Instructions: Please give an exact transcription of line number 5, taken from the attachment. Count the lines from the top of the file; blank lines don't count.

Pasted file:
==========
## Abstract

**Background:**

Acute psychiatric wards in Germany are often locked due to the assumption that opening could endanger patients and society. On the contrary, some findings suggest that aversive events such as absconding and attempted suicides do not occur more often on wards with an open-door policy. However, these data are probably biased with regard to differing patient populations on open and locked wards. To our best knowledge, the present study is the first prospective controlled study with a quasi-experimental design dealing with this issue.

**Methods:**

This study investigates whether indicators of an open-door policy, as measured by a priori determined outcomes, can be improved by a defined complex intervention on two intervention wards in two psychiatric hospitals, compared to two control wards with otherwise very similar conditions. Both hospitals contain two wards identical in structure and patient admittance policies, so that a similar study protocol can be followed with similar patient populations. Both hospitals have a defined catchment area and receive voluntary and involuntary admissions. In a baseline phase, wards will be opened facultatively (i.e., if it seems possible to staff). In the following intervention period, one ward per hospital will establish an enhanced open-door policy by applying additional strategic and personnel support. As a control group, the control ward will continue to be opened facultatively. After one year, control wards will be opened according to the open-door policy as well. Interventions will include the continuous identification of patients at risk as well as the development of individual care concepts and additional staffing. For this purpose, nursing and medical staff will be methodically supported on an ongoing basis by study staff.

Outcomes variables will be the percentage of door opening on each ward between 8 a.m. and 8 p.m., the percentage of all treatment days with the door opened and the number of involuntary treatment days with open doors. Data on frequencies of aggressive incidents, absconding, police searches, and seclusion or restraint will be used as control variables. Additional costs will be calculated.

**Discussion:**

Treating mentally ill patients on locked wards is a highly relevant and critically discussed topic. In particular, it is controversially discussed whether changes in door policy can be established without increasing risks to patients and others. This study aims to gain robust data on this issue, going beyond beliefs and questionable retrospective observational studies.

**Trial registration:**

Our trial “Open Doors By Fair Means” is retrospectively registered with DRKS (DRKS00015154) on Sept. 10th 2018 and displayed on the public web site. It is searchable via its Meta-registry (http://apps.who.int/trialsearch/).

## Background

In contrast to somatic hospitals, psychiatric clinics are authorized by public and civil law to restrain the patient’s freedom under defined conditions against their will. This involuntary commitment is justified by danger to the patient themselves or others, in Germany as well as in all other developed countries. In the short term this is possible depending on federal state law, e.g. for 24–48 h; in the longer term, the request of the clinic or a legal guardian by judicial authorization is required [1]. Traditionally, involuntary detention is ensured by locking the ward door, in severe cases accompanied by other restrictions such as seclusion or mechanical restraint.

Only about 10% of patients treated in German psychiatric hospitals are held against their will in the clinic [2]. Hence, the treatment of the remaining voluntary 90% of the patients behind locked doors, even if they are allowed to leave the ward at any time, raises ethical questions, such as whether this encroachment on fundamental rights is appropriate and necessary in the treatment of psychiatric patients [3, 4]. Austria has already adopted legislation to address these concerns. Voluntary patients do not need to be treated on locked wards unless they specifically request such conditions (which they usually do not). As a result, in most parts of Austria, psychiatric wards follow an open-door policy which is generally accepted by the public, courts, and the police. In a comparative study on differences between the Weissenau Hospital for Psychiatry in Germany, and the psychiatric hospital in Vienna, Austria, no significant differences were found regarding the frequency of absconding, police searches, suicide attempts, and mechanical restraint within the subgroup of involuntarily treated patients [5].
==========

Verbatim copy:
This study investigates whether indicators of an open-door policy, as measured by a priori determined outcomes, can be improved by a defined complex intervention on two intervention wards in two psychiatric hospitals, compared to two control wards with otherwise very similar conditions. Both hospitals contain two wards identical in structure and patient admittance policies, so that a similar study protocol can be followed with similar patient populations. Both hospitals have a defined catchment area and receive voluntary and involuntary admissions. In a baseline phase, wards will be opened facultatively (i.e., if it seems possible to staff). In the following intervention period, one ward per hospital will establish an enhanced open-door policy by applying additional strategic and personnel support. As a control group, the control ward will continue to be opened facultatively. After one year, control wards will be opened according to the open-door policy as well. Interventions will include the continuous identification of patients at risk as well as the development of individual care concepts and additional staffing. For this purpose, nursing and medical staff will be methodically supported on an ongoing basis by study staff.